To perform the maneuver of gliding downward against the breeze, utilizing both gravity and the wind, Eilmer employed an apparatus somewhat resembling a gliding bird.
However being unable to balance himself forward and backwards, as does a bird by slight movements of its wings, head and legs, he would have needed a large tail to maintain equilibrium.
Eilmer could not have achieved true soaring flight in any event, but he might have glided down in safety if he had had a tail. Afterwards, Eilmer remarked that the cause of his crash was that "he had forgotten to provide himself with a tail."
Eilmer had flown approximately 660ft!
Crippled for life but undaunted, Eilmer believed that he could make a more controlled landing if his glider was equipped with a tail, and he was preparing for a second flight when the abbot of Malmesbury Abbey forbade him from risking his life in any further experiments.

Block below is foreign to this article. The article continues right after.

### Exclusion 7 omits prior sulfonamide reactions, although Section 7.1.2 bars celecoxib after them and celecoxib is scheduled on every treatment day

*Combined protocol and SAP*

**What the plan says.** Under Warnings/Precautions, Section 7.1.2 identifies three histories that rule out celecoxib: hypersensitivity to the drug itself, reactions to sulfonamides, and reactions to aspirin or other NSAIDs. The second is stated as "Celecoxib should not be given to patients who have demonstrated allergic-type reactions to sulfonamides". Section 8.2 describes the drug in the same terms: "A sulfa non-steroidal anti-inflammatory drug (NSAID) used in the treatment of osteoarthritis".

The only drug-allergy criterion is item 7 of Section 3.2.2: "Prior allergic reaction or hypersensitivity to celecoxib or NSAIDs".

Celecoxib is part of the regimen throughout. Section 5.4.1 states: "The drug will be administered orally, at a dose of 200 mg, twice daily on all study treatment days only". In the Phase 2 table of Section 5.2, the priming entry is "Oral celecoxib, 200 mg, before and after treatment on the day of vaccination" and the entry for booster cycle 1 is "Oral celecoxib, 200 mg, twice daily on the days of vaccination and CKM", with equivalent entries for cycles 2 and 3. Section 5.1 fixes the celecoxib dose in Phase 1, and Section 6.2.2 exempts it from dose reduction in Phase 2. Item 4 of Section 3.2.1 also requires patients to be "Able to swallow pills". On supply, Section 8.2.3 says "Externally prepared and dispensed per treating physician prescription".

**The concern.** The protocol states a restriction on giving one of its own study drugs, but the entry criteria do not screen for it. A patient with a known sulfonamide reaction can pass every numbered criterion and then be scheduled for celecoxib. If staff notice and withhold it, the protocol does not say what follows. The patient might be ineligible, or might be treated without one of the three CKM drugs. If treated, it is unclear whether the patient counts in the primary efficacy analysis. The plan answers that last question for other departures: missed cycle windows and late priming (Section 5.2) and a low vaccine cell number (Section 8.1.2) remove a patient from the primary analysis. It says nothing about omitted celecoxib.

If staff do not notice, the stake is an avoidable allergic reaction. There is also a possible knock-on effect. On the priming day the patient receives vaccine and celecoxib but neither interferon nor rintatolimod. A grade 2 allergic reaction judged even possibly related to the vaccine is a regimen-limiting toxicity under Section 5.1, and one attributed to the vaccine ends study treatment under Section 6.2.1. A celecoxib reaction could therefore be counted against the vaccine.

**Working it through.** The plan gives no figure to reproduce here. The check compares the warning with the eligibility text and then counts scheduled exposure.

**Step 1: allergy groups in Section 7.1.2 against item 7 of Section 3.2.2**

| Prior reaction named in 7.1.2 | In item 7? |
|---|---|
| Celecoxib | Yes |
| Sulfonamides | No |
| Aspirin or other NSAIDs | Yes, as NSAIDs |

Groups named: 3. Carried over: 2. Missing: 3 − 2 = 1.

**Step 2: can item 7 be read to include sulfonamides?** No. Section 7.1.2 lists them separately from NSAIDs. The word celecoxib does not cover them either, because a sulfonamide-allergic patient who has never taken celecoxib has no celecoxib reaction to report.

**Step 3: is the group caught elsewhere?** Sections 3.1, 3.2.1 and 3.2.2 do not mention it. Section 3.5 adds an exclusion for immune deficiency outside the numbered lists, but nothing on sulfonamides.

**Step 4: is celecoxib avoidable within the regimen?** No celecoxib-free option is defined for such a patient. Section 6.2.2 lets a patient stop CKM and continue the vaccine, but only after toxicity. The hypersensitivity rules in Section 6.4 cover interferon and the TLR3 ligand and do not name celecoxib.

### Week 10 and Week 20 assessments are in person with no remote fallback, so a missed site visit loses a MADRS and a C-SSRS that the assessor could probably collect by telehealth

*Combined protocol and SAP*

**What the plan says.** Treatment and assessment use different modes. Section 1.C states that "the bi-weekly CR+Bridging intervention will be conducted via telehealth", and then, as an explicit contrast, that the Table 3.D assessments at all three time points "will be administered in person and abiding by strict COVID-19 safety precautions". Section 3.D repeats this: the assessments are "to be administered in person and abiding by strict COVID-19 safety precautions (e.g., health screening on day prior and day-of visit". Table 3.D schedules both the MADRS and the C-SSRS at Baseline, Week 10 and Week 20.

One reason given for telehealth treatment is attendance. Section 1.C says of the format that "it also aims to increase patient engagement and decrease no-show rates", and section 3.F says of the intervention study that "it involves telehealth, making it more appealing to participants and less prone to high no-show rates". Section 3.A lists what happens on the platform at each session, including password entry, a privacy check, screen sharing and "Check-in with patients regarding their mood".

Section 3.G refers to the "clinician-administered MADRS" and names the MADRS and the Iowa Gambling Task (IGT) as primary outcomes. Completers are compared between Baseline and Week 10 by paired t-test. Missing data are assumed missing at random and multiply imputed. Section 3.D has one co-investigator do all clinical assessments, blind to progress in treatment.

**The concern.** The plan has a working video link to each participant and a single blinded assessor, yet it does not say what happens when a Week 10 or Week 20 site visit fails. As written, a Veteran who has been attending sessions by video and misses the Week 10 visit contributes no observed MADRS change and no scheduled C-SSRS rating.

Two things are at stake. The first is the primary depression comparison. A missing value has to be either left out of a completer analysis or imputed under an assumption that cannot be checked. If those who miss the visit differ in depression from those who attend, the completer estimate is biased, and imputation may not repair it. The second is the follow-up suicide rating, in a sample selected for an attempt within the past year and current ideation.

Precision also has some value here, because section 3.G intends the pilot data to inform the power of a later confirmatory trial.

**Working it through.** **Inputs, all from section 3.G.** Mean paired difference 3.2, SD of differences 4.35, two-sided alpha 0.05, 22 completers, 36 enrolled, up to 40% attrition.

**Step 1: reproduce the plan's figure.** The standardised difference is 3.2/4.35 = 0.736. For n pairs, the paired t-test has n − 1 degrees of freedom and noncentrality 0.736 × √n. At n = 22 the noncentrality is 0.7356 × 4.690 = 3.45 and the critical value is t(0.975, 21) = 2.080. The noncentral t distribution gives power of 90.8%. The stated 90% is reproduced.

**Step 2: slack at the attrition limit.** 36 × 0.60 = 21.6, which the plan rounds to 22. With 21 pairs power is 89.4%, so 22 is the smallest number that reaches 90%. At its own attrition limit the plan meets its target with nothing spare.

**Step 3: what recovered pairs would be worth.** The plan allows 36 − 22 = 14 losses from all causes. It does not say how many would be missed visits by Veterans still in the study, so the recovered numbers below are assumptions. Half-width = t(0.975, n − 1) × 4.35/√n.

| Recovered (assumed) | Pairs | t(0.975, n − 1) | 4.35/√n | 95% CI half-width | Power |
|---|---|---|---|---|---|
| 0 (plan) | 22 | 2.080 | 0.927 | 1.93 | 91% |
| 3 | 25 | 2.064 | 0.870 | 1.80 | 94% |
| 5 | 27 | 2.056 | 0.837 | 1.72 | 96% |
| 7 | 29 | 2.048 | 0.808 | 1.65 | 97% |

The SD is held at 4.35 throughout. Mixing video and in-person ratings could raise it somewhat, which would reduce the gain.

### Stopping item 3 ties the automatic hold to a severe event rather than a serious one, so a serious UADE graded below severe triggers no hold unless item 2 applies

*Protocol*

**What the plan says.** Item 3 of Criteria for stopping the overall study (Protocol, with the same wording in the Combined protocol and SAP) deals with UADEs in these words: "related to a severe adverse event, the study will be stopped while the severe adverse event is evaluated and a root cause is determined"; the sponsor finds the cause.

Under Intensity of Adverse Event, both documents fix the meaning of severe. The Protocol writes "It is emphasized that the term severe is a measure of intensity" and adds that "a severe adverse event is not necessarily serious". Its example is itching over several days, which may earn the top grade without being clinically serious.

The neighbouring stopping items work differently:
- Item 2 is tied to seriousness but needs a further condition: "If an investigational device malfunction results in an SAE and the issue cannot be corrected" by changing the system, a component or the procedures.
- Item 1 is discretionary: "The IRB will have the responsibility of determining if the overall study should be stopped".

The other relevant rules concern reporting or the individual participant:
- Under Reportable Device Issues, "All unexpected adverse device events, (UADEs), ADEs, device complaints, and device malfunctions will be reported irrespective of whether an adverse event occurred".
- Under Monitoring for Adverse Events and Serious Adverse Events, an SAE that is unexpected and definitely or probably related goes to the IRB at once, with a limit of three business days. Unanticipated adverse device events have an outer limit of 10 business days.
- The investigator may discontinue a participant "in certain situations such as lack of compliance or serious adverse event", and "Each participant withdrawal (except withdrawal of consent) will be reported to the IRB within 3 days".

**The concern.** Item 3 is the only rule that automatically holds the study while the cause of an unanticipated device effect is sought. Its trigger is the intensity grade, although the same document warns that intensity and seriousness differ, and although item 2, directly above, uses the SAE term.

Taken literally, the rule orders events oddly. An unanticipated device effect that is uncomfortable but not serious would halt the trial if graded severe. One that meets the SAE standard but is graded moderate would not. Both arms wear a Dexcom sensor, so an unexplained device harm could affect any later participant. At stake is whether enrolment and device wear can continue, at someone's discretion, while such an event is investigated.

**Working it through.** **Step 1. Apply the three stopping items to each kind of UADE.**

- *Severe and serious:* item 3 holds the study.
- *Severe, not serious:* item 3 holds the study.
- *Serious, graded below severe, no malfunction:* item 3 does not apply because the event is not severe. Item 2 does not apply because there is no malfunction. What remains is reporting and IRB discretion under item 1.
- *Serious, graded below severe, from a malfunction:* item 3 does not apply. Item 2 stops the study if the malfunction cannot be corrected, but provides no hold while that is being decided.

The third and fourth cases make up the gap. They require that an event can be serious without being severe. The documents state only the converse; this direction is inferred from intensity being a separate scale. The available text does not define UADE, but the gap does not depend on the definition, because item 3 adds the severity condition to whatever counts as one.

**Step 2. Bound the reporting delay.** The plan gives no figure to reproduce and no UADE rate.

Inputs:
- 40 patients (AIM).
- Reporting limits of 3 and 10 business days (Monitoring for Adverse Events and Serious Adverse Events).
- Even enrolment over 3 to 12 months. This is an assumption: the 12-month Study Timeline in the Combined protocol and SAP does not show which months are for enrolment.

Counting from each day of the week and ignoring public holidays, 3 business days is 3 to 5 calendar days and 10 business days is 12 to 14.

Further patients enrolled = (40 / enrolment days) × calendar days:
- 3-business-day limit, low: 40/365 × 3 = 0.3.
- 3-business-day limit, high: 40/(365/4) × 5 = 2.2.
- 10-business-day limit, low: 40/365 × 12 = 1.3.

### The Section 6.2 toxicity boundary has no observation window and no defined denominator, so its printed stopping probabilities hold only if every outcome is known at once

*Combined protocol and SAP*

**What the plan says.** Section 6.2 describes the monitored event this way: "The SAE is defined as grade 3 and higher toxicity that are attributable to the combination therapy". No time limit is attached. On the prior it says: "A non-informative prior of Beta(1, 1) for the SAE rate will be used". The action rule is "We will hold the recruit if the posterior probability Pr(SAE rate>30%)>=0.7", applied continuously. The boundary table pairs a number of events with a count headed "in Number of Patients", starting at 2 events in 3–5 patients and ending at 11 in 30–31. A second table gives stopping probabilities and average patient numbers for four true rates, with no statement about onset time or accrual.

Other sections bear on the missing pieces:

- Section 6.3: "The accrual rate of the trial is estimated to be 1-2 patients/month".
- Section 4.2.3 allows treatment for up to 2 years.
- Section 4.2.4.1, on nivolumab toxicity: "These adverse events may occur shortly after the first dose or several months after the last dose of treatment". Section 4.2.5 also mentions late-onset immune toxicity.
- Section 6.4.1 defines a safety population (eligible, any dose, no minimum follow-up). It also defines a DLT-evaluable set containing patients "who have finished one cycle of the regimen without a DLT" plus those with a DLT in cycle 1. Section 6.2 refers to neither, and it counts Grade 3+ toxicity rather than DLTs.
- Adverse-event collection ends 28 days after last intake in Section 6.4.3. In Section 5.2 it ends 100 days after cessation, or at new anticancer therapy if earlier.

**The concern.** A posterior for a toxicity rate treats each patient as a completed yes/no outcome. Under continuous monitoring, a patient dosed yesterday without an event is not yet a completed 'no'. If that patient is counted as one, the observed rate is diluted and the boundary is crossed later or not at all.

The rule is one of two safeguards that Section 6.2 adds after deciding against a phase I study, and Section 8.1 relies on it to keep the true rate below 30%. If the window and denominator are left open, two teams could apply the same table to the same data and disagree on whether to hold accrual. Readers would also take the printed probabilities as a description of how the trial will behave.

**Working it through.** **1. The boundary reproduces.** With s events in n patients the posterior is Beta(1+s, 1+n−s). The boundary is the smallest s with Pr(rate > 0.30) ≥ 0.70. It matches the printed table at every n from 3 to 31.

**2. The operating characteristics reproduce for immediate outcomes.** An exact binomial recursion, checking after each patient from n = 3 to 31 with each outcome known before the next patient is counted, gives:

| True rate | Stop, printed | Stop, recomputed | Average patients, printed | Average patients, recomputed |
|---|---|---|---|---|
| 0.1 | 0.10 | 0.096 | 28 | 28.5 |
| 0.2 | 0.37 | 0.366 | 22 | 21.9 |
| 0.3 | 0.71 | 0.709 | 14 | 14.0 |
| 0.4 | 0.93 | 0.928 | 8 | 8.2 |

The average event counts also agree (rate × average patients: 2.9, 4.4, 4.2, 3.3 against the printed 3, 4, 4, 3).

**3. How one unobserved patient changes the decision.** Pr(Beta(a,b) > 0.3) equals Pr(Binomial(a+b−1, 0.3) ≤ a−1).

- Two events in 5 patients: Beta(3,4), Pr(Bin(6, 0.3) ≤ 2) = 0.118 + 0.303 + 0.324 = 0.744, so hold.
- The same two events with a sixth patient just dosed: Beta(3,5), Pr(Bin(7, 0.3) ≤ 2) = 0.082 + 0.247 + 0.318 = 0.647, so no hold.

Given the geography of the abbey, his landing site, and the account of his flight, to travel for "more than a furlong" (220 yards, 201 metres) he would have had to have been airborne for about 15 seconds. His exact flightpath is not known, nor how long he was in the air, because today’s abbey is not the abbey of the eleventh century, when it was probably smaller, although the tower was probably close to the present height. "Olivers Lane", off the present-day High Street and about 200 metres (660 ft) from the abbey, is reputed locally to be the site where Eilmer landed. That would have taken him over many buildings. Maxwell Woosnam's study concluded that he is more likely to have descended the steep hill off to the southwest of the abbey, rather than the town centre to the south.